Editor’s Note: This week, Jay Nordlinger is writing about Mark Helprin’s latest novel, In Sunlight and in Shadow. For Part I of the series, go here.
I have mentioned, or at least suggested, that this book is a paean to New York. It’s many things, but that’s one of them. Here is a sentence from very early on in the book: “To be in New York on a beautiful day is to feel razor-close to being in love.”
The book is also, of course, a paean to love — to romantic love, surely, but to love, or loves, more broadly as well.
Mark is unmodern, old-fashioned, because he’s a deep feeler. He takes things seriously. Not that he’s grim — often he’s playful, even goofy. He has a serious weakness for a pun. But he doesn’t think everything’s stupid or meaningless. Irony is not his hallmark, and neither is cynicism. He’s a little bit out of place in our modern world, which doesn’t bother him that much, I get the feeling.
Our world loves a hook-up culture, a Hollywood culture, a divorce culture; Mark is more interested in a fidelity culture. What a glorious dinosaur he is (and he has allies, even if they’re not a majority).
Whatever you think of Manhattan, says Mark, it has “so little about it of the dead” that, for centuries, you could not be buried there and were “forced instead to spend eternity in Brooklyn, Queens, or New Jersey.”
That’s on page 8. On page 373, two characters are looking at Manhattan from Weehawken, N.J. One says to the other, “We’ll probably die there . . . I hope so — I wouldn’t want to die in New Jersey. No offense to New Jersey . . .”
Well, I couldn’t help thinking of the late mayor Ed Koch — who said, more than once, that he wouldn’t want to be buried in New Jersey. The thought was “so distressing,” he said. His parents are buried in New Jersey, I believe. But he insisted on Manhattan.
And got it. (We discussed this in an interview I had with him. He got just about the last plot in Manhattan, way up north, I believe — and was tickled pink.)
Throughout this book are descriptions of women — of one woman, in particular. Lavish, specific, stirring descriptions. Never porny. But often very sensual, yes.
“And what was a beautiful woman?” Mark says, or the narrator says. “For him,” meaning Harry (the main character),
beauty was something far more powerful than what fashion dictates and consensus decrees. It was both what creates love and what love creates. For Harry, because his sight was clear, the world was filled with beautiful women, whether the world called them that or not.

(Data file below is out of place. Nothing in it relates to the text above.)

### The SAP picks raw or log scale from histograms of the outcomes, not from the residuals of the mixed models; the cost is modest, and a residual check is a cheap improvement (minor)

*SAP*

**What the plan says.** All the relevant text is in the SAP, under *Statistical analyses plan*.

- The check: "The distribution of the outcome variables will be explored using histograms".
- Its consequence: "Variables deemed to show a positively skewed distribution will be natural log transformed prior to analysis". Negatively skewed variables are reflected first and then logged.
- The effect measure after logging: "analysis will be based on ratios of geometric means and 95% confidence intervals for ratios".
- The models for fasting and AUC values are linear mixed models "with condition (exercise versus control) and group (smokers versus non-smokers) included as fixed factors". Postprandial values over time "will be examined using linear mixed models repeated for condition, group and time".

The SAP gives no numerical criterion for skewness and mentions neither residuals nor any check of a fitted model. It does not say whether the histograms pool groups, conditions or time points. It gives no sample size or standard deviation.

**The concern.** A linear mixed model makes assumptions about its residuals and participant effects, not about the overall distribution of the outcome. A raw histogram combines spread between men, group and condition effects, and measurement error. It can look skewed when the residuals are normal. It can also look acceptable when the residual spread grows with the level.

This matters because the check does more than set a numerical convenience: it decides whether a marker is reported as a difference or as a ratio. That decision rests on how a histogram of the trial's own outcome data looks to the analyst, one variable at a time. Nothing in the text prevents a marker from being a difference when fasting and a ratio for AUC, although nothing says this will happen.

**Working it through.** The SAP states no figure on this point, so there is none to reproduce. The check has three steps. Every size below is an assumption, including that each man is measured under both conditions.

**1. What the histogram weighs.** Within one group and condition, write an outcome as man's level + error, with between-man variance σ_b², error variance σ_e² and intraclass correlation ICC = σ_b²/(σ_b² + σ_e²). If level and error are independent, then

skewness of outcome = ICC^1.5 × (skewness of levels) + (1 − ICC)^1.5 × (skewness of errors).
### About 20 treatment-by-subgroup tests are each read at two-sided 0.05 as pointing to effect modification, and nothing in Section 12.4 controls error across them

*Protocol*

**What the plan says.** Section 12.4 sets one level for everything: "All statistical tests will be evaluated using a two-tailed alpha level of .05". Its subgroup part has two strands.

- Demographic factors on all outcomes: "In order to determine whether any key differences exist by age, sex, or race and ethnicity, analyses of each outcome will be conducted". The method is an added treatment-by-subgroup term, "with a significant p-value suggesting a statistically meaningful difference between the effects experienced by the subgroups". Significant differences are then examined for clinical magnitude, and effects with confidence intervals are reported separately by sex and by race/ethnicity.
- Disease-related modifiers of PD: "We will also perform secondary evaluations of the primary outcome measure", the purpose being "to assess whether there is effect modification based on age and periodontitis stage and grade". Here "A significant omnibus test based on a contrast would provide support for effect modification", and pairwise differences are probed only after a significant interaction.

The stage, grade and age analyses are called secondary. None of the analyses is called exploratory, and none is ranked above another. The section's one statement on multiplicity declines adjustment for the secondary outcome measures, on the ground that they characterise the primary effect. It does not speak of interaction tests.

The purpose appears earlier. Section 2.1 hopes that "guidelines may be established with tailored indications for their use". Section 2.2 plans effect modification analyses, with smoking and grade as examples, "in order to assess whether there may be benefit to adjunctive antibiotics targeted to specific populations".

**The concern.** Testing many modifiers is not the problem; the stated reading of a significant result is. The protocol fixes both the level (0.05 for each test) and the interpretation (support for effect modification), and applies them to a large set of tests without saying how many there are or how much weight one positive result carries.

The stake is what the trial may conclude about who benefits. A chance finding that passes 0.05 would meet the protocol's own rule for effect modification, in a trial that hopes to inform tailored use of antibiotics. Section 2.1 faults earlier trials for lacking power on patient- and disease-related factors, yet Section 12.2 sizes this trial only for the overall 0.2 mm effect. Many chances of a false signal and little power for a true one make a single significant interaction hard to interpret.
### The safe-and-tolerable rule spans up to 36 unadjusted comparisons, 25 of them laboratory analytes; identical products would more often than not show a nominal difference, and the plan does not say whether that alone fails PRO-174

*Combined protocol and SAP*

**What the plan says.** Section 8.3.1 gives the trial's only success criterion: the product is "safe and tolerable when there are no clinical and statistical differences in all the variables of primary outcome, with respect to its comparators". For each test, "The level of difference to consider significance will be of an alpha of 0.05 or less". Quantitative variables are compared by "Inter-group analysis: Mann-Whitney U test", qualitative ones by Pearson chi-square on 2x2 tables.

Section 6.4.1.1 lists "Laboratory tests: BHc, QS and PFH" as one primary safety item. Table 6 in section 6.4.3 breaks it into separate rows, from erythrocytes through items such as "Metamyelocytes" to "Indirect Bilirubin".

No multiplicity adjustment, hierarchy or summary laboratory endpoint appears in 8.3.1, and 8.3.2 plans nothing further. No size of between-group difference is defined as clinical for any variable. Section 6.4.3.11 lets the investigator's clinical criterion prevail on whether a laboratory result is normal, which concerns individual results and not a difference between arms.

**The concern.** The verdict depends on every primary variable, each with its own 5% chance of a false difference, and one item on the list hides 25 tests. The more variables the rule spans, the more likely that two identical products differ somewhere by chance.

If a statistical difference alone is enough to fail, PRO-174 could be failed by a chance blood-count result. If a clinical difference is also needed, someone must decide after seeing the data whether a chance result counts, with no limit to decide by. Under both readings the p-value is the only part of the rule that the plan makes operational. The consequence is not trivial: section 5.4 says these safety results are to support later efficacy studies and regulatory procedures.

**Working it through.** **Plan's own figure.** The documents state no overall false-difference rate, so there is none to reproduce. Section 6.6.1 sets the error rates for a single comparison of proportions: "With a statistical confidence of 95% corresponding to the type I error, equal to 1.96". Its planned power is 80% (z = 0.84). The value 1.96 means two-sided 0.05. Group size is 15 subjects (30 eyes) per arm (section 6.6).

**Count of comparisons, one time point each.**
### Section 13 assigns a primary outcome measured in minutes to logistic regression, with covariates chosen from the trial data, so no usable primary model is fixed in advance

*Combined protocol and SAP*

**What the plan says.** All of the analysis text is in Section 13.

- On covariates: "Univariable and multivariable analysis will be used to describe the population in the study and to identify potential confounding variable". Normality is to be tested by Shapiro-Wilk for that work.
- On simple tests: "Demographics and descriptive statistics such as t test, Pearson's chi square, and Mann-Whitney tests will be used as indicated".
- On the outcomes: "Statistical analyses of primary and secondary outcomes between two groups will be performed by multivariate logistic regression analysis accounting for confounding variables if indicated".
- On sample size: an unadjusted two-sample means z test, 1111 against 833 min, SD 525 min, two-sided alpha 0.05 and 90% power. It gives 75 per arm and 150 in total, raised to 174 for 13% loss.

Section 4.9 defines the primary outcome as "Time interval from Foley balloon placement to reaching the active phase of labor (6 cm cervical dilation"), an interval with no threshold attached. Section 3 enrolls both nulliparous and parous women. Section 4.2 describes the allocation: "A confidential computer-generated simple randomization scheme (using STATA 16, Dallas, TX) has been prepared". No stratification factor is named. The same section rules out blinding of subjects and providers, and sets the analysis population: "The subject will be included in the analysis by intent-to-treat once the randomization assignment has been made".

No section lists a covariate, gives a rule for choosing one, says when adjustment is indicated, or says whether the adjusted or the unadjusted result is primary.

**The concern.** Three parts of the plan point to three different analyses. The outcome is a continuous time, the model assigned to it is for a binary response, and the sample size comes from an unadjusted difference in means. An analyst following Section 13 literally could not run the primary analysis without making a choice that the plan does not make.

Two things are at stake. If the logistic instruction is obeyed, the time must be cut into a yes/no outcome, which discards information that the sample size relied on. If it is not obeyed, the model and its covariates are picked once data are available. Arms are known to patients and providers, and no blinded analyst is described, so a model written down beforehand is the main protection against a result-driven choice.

Chapter 2 begins as follows: “As even the moon has its virtues, so too does Staten Island.” I wrote in the margin, “Brutal.” (Mark continues, “But except in declarations erupting from the crooked faces of politicians, the borough of Richmond was no more a part of the city than Mars is a part of Earth.”)
Reading a newspaper, Harry has a “usual disciplined fashion,” in which he pauses “to burn into memory important facts and figures.” Bet you anything that’s just what the author does.
Harry “found himself staring at her” — her, the one who will consume his life — “without the ability to feign looking elsewhere.” Has that ever happened to you?
Many novels, memoirs, and poems, no doubt, have brilliant descriptions of falling in love — falling in love in a nutso, more-than-besotted way. I wonder whether any does as good a job, as thorough a job, as perfect a job, as In Sunlight and in Shadow.
All the senses are on fire in this book. It is a tumultuous, convulsive, somewhat exhausting book — although there are stretches, and generous stretches, of quietude and contemplation.
It turns out that the object of Harry’s affection — of his delirium — is taken. Not married, but engaged. I wrote in my margin, “Damn.”
What will have to happen? Well, in a billion books, movies, and so on, the betrayed one is made dislikable, so that the audience won’t mind the betrayal so much. They’ll probably even root it on. “He had it coming.”
And this, I’m afraid, is what happens. Yet Catherine’s financé is really, really dislikable. Really, really dislikable. The marriage is semi-coerced. So you think, at least after a chapter or two, “Okay.”
At least I think you think that.
There’s music in this book, including a whiff of “The Darktown Strutters’ Ball,” one of the greatest songs ever (and dating from 1917). Want to hear Alberta singing it, when she was an old lady? Go here.